Field evaluations of the Mobile User Objective System show that the next generation satellite communications system is performing beyond expectations, according to a June 2 U.S. Marine Corps statement.
Built by Lockheed Martin, MUOS replaced the legacy UHF Follow-On (UFO) system to provide narrowband communications. Consisting of four satellites and an on orbit spare in geosynchronous orbit, the $7 billion system can provide more than 10 times the bandwidth capacity of UFO. The fifth and final MUOS satellite launched back in 2016, and in October 2019 the U.S. Navy said the system was ready for full operational use.
Marines Corps leaders asked the Army’s Threat Systems Management Office to intentionally jam parts of the spectrum that the Navy’s narrowband satellites operates in for the Steel Knight 20 exercise.
“MUOS gives us a 3G capability using satellite constellations,” said Lt. Col. Jeff Decker, Marine Corps System Command’s Ground Radios product manager. “It is similar to a cell phone capability in the sky that covers the entire globe.”
In March 2019, the Marine Corps began field testing AN/PRC-117G radio systems with updated firmware and one of three antenna kits that can connect to MUOS with the I Marine Expeditionary Force at Twentynine Palms, California, for assessment. According to the Marine Corps, this updated version of MUOS provides increased network stability during missions.
Testing of the system included Marines participating in fire support simulation exercises where they used MUOS to coordinate air strikes and mortar support as well as scenario-based exercises where MUOS was used for rehearsing command and control operations.
“I believe the exercises went really well,” said Sgt. Mason J. Roy, video chief for Communication Strategy and Operations at I MEF. “The idea that we can send a video or photo from the field to a command post [using MUOS] shows we can rapidly inform commanders with visual information so that commands could potentially adjust battlespaces to promote mission accomplishment and protect our troops.”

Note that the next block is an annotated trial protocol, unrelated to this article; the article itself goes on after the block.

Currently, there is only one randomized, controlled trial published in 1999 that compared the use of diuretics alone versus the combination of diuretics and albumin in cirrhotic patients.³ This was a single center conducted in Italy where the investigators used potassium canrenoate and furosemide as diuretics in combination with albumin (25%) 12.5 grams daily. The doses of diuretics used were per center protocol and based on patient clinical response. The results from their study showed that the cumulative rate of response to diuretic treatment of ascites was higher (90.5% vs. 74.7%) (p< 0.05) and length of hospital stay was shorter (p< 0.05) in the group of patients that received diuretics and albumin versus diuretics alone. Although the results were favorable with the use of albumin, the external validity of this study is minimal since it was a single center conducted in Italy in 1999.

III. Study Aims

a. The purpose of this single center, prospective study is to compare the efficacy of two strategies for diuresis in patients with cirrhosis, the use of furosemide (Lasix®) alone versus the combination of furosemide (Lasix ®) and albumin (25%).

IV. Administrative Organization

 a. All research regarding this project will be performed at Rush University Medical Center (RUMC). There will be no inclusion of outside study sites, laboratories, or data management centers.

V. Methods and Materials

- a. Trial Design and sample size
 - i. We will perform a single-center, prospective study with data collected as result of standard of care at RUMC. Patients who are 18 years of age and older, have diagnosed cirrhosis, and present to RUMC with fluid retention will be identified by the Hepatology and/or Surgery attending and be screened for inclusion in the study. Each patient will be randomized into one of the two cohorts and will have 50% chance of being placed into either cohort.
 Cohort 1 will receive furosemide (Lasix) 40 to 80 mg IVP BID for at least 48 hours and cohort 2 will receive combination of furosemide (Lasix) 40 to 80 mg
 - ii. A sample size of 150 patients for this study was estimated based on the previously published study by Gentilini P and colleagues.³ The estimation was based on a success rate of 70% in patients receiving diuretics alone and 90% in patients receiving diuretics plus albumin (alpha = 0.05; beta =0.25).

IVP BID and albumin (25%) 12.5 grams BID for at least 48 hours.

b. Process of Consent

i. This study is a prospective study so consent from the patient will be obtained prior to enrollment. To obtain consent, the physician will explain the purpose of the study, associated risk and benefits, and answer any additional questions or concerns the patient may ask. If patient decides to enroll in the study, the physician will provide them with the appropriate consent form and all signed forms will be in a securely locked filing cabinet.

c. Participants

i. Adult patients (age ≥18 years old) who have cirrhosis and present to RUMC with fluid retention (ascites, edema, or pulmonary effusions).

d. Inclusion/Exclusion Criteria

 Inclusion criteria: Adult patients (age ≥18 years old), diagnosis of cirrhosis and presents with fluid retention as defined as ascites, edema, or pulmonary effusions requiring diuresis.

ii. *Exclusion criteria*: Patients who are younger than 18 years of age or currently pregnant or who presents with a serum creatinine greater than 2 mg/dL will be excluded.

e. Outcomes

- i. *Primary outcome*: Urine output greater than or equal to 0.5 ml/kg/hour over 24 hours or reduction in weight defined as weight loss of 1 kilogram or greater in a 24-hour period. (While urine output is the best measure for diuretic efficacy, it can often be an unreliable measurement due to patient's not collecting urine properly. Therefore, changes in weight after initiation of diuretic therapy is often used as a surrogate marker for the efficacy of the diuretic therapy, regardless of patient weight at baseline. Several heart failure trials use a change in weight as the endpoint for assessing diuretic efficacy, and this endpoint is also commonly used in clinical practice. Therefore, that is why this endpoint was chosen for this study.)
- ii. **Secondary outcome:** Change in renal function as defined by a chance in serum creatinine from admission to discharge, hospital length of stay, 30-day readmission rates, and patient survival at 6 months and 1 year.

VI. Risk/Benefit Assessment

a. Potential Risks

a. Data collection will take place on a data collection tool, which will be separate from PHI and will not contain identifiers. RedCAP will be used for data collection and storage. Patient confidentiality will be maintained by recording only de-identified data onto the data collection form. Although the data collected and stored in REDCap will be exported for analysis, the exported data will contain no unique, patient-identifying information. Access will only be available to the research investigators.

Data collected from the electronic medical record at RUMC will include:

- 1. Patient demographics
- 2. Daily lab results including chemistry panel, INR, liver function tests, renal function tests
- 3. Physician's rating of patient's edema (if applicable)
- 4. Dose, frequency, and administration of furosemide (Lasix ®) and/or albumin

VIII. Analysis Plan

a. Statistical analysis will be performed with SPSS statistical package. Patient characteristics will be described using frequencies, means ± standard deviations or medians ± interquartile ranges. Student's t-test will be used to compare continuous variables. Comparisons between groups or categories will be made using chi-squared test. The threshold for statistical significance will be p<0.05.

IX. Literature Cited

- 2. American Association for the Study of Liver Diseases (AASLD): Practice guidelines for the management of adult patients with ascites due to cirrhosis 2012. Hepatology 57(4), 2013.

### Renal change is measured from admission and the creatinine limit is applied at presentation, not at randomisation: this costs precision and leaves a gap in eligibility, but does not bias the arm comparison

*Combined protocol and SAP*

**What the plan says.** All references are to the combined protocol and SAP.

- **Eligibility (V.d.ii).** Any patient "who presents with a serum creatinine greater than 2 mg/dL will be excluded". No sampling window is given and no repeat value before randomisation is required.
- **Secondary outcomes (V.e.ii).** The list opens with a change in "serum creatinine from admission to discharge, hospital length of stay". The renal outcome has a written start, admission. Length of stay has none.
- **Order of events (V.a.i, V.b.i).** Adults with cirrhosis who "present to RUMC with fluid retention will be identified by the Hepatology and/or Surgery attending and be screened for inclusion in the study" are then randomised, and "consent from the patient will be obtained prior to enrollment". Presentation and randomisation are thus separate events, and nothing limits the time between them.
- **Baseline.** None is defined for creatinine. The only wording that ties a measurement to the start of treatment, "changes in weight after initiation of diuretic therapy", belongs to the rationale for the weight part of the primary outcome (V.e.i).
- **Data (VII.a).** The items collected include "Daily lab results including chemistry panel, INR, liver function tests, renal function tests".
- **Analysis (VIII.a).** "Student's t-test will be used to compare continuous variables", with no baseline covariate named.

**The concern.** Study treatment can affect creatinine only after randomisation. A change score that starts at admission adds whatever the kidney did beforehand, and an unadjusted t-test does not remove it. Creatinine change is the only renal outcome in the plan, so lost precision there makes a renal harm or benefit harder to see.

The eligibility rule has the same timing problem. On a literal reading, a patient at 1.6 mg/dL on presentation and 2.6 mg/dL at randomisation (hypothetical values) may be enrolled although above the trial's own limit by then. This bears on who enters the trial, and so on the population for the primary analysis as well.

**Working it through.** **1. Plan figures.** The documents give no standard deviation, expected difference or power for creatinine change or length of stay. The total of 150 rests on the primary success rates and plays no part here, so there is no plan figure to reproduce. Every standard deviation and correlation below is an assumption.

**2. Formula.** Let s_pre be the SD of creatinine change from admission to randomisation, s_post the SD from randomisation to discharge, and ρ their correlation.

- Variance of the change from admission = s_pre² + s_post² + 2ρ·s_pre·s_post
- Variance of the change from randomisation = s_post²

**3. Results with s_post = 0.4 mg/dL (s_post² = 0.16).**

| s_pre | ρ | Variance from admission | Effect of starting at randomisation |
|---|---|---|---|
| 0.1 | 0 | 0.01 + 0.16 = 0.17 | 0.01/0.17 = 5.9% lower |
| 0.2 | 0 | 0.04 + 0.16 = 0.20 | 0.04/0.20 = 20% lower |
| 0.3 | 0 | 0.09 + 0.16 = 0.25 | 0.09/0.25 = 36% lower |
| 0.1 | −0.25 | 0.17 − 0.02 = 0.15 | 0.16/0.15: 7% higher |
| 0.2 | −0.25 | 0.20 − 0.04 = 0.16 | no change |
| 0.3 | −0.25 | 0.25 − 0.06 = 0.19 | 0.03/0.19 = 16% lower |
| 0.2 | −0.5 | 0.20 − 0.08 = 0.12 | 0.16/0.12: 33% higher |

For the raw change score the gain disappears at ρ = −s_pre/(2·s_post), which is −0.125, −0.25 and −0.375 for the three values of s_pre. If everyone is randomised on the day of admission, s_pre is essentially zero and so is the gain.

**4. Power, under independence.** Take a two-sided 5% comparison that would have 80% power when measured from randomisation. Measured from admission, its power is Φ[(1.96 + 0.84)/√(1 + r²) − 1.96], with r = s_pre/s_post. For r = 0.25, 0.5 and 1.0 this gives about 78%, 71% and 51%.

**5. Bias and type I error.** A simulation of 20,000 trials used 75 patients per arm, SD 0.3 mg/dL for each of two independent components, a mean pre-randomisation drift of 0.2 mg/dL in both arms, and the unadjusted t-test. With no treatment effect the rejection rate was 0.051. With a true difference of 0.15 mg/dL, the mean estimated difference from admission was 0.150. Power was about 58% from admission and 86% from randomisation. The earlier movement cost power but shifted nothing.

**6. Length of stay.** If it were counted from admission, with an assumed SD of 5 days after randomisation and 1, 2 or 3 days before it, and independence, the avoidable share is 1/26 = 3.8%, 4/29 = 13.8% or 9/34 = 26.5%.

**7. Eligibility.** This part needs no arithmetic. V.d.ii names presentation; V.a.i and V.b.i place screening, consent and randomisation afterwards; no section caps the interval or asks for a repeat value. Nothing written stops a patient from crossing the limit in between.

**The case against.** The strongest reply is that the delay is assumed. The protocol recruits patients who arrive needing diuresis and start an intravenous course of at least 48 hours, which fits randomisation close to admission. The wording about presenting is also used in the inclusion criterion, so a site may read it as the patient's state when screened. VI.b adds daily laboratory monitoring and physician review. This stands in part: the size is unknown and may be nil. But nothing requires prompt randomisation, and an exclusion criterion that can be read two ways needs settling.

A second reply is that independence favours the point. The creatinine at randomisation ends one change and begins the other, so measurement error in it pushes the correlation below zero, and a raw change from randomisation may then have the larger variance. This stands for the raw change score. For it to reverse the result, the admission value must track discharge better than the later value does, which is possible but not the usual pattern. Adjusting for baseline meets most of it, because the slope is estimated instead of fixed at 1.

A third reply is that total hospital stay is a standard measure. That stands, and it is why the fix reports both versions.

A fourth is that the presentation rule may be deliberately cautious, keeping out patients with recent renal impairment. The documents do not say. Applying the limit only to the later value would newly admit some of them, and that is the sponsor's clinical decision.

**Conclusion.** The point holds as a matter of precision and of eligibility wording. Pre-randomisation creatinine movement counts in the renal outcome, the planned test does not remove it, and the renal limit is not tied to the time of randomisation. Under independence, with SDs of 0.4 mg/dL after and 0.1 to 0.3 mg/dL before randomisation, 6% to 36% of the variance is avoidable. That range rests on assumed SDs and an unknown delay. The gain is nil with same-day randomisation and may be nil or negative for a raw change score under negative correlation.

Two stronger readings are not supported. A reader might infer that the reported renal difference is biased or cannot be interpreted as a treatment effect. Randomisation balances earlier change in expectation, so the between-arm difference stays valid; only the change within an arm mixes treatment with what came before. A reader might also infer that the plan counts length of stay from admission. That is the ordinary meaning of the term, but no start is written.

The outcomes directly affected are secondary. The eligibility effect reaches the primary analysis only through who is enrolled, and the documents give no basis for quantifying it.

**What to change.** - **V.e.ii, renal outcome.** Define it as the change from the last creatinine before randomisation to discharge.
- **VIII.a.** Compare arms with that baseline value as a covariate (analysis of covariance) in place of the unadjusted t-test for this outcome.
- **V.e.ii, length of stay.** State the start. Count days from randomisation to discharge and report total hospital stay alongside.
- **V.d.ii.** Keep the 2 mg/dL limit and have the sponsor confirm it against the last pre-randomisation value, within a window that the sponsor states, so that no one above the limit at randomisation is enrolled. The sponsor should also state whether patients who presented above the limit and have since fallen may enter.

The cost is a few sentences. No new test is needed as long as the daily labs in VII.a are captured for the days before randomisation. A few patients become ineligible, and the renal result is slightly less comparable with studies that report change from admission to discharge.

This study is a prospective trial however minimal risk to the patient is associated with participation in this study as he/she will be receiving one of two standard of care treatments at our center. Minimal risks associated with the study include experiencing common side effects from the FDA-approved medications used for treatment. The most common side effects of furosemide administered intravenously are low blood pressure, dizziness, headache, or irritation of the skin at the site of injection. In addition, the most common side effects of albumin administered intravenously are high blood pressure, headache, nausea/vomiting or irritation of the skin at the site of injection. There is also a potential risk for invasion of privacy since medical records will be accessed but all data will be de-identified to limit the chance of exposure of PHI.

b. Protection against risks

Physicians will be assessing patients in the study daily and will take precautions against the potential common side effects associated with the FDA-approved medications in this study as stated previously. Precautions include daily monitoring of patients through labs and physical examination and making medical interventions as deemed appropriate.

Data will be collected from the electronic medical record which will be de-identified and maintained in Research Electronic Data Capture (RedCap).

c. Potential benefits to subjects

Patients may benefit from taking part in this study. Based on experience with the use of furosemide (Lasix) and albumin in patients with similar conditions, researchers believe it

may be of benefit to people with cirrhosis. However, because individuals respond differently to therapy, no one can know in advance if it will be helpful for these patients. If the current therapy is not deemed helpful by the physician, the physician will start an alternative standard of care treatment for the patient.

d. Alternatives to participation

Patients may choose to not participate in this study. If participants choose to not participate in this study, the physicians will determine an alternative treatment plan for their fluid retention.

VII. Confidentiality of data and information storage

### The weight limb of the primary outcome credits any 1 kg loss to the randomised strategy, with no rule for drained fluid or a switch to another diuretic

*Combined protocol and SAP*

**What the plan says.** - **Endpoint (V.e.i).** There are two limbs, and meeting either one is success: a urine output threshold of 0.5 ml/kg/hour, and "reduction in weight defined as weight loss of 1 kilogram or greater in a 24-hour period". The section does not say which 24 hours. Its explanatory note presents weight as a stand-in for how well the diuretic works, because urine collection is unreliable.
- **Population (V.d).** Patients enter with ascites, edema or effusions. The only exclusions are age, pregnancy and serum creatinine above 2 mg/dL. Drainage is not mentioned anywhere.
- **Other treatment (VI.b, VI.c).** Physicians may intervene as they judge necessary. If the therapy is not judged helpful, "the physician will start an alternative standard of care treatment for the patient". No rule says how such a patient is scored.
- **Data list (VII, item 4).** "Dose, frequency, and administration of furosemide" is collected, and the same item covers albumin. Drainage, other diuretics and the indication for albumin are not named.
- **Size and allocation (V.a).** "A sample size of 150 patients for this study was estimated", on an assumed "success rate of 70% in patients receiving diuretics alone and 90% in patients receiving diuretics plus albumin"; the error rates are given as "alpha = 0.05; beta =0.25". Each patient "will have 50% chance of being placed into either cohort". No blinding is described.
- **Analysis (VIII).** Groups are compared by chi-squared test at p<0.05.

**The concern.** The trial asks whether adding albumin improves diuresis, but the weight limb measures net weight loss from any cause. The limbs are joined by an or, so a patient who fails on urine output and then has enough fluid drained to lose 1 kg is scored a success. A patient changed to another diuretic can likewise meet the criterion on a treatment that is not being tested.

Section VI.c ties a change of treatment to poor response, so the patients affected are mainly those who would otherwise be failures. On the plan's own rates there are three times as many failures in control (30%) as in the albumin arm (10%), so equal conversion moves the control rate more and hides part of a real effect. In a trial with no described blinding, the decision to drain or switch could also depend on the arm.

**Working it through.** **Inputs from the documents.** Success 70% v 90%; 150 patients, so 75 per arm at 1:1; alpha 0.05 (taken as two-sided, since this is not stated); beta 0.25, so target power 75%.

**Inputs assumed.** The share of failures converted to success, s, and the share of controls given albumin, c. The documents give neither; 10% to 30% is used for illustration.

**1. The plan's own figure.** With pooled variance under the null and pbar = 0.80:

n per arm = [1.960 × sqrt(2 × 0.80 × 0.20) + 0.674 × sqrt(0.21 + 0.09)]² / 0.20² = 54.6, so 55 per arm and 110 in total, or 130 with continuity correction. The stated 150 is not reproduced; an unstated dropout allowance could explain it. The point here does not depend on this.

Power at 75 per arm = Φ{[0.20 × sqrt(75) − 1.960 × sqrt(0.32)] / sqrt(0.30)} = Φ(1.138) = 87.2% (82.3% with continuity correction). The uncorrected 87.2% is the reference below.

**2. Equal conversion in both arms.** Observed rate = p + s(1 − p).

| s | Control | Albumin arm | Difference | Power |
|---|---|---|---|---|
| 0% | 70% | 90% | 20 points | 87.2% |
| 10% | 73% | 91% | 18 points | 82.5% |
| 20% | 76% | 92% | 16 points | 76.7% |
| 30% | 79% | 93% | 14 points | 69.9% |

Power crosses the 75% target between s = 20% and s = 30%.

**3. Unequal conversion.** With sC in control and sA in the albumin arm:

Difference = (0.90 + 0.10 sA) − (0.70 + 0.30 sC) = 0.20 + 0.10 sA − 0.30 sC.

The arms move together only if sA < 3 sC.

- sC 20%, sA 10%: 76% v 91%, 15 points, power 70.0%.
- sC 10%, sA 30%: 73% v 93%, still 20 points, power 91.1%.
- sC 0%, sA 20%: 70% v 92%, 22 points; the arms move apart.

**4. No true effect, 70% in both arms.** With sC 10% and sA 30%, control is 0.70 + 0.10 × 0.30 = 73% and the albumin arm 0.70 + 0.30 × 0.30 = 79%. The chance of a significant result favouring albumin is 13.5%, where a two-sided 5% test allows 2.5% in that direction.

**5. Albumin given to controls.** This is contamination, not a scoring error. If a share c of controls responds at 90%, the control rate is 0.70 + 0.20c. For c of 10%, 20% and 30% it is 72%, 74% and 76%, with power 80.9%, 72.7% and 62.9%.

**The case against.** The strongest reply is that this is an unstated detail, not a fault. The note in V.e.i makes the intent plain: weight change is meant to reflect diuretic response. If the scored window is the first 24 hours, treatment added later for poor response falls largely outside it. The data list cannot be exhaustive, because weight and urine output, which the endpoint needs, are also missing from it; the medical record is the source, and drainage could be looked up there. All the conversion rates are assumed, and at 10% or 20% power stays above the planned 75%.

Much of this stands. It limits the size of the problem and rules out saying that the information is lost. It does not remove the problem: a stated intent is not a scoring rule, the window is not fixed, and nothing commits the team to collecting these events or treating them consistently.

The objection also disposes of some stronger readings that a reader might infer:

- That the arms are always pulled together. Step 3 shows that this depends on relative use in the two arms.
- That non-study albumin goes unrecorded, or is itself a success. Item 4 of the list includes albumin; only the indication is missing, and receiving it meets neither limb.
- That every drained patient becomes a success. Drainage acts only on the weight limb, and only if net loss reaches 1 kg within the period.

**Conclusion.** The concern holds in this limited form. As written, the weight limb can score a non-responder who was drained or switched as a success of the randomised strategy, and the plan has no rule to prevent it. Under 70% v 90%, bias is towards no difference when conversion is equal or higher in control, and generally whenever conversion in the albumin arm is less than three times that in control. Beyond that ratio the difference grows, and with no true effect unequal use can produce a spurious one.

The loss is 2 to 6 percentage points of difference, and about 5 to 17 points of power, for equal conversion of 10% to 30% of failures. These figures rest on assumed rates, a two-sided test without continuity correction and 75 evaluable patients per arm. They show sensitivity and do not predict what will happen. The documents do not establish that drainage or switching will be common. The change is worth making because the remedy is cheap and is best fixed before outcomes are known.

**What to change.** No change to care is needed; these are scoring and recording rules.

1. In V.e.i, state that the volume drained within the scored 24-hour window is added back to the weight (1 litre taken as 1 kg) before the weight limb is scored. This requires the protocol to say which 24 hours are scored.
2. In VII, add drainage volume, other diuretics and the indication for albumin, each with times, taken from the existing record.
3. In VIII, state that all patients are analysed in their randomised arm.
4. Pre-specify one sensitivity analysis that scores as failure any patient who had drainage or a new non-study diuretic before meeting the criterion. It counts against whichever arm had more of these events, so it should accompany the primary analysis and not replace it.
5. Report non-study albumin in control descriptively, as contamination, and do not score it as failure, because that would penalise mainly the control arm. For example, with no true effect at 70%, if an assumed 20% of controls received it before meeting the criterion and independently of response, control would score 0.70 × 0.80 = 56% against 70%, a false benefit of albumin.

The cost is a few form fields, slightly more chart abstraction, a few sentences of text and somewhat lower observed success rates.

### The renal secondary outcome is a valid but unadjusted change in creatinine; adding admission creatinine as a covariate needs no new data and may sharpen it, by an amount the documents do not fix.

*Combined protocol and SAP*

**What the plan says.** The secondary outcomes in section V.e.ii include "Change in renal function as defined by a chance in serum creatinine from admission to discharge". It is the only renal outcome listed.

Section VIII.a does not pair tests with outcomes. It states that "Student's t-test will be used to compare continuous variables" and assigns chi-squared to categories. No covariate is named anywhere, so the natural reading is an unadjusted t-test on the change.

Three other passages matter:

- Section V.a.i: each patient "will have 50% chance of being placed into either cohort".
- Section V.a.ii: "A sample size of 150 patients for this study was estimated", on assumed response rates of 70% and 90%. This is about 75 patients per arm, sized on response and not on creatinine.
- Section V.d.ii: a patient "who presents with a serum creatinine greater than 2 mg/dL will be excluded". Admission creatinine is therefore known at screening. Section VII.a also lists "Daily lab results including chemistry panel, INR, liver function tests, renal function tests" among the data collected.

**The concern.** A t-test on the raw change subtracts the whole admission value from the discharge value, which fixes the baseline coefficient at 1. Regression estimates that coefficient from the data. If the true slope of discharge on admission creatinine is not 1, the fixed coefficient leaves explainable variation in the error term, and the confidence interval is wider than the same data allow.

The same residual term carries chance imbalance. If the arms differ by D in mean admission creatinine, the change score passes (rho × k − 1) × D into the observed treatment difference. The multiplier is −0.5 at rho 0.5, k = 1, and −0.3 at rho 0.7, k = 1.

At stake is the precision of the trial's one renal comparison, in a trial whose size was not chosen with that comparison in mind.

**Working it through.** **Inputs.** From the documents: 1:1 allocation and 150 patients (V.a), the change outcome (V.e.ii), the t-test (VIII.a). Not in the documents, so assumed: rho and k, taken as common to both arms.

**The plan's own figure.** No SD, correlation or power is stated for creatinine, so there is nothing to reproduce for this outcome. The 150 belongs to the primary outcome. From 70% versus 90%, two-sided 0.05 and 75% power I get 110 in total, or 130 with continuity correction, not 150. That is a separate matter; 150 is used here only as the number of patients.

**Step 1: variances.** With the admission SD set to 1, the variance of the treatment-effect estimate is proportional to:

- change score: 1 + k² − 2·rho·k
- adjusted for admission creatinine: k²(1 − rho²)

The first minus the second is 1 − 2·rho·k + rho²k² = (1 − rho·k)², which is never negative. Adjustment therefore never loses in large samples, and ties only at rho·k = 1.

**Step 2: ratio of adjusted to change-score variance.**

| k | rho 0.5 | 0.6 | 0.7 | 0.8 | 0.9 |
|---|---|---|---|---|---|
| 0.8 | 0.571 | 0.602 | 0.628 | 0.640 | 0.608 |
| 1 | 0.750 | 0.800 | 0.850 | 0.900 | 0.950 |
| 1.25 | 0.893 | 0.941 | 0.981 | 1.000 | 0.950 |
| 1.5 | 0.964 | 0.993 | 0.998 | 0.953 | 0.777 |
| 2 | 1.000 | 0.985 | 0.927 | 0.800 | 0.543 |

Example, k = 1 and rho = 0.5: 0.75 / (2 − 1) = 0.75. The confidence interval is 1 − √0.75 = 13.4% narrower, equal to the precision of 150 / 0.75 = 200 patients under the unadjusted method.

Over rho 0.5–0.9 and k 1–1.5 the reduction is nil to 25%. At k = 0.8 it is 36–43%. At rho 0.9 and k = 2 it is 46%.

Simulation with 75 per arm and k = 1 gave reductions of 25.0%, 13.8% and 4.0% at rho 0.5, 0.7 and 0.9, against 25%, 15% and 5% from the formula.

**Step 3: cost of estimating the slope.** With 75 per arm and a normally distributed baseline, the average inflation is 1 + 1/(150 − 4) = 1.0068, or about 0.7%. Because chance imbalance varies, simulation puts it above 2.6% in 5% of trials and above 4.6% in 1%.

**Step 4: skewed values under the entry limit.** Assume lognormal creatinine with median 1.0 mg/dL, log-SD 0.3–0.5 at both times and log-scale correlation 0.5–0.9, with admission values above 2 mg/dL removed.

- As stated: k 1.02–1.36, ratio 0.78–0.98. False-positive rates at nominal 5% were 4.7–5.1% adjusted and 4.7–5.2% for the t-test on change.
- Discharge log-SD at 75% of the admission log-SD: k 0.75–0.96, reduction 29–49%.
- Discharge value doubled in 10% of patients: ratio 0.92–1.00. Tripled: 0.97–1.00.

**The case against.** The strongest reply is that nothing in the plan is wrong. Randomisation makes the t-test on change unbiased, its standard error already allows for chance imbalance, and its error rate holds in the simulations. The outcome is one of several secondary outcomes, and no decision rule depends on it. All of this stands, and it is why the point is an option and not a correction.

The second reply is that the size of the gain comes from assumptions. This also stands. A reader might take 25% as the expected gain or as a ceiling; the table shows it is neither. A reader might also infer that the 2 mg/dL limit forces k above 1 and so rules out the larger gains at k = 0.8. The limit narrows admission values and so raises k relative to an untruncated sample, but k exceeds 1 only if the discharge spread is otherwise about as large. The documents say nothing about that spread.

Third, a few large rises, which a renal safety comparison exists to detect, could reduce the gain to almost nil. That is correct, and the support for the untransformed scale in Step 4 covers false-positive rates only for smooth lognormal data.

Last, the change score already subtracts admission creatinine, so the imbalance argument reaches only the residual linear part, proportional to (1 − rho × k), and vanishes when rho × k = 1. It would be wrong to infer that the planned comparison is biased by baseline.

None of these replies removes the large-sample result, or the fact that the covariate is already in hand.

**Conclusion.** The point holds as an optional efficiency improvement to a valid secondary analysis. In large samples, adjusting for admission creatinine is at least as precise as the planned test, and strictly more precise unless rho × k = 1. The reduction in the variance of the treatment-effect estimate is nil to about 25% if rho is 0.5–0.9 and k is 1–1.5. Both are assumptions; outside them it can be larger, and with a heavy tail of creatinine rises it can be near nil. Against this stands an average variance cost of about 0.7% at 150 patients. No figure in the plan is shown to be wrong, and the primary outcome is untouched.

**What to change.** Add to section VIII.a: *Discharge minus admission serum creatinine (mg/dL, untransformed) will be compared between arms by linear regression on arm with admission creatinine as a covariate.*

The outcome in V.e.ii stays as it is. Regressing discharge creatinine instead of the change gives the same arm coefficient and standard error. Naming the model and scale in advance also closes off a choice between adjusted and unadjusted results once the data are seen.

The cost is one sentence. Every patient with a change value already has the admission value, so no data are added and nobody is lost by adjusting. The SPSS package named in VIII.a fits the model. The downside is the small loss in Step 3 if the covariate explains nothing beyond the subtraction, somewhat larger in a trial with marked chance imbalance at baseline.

The Marine Corps reports that feedback from those efforts was overwhelmingly positive, with the system’s performance exceeding expectations. Decker specifically praised the system for its adaptability and the lack of performance gaps or any technical difficulties.
“We tested the system through user evaluation exercises to understand not only what the capability can do on paper, but how we can use it to increase lethality and provide redundancy across the [Fleet Marine Forces],” said Decker. “We try to figure out anything that could be a possible issue for the warfighter. This helps to validate the concept of operations, and it allows us to provide lessons learned to other MEFs.”
And while the Marine Corps is happy with how the technology performed in field tests, they’re continuing to pursue technological advances on the radio side that can improve that communications capability.
“We’re looking to support the warfighter with a lethal and sustainable capability, which is the command’s focus,” said Decker. “The more robust and resilient the capability, the more we can start adding on back-end systems to help Marines. MUOS is changing the way we look at a tactical satellite architecture.”
The Marine Corps says it will begin fielding this updated MUOS over the summer.